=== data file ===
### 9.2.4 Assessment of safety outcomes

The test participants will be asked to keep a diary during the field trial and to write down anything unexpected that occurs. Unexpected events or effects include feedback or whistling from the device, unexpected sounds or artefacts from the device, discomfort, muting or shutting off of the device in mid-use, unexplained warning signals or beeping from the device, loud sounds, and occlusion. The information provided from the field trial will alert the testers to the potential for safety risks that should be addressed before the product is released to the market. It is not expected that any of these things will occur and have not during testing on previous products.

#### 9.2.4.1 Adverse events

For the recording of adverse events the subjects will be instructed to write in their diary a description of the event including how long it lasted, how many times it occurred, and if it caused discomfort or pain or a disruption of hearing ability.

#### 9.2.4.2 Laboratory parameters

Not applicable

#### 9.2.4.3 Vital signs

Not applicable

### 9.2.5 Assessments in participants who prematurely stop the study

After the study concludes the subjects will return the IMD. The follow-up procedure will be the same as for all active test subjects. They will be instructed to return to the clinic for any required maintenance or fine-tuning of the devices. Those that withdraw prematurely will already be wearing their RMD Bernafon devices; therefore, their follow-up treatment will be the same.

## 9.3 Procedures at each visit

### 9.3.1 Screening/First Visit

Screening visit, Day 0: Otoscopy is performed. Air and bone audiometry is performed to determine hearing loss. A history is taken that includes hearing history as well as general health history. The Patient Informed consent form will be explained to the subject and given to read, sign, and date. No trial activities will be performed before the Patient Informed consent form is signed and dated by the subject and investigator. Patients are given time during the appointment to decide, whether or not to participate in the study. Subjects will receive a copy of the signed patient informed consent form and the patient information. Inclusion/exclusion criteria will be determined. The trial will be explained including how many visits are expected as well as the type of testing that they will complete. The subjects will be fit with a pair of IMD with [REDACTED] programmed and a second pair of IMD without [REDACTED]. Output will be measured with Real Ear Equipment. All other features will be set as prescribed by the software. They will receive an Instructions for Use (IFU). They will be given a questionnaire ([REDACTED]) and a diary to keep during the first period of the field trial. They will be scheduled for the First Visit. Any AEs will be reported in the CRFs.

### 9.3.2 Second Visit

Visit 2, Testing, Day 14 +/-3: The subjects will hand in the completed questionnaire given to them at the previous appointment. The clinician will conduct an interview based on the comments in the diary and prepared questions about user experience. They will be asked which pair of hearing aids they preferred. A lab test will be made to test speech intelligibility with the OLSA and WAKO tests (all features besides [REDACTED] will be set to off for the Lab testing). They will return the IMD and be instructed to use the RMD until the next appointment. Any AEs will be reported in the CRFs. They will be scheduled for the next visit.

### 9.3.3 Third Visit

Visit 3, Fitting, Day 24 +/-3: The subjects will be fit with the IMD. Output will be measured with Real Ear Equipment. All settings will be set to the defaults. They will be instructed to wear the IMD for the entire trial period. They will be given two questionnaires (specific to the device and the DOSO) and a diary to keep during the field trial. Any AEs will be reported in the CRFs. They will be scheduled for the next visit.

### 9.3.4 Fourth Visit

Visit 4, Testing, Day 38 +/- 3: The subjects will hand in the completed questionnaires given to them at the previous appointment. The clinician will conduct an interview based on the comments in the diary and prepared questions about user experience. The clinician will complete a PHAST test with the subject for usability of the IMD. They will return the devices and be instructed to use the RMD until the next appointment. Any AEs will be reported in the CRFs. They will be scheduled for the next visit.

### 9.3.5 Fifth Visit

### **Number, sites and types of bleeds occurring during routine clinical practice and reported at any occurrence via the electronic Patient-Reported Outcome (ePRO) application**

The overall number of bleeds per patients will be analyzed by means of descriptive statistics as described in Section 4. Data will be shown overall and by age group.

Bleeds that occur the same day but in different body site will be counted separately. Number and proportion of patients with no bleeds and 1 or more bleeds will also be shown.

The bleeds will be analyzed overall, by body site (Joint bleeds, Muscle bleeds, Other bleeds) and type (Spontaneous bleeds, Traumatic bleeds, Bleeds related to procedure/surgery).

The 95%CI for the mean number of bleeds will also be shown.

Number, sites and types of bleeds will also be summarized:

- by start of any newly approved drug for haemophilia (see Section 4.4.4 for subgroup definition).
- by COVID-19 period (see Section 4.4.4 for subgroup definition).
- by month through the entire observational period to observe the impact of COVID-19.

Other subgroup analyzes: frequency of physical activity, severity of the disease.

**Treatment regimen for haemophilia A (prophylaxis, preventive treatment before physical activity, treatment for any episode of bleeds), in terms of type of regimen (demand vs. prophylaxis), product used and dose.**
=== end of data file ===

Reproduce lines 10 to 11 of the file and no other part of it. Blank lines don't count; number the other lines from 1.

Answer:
After the study concludes the subjects will return the IMD. The follow-up procedure will be the same as for all active test subjects. They will be instructed to return to the clinic for any required maintenance or fine-tuning of the devices. Those that withdraw prematurely will already be wearing their RMD Bernafon devices; therefore, their follow-up treatment will be the same.

## 9.3 Procedures at each visit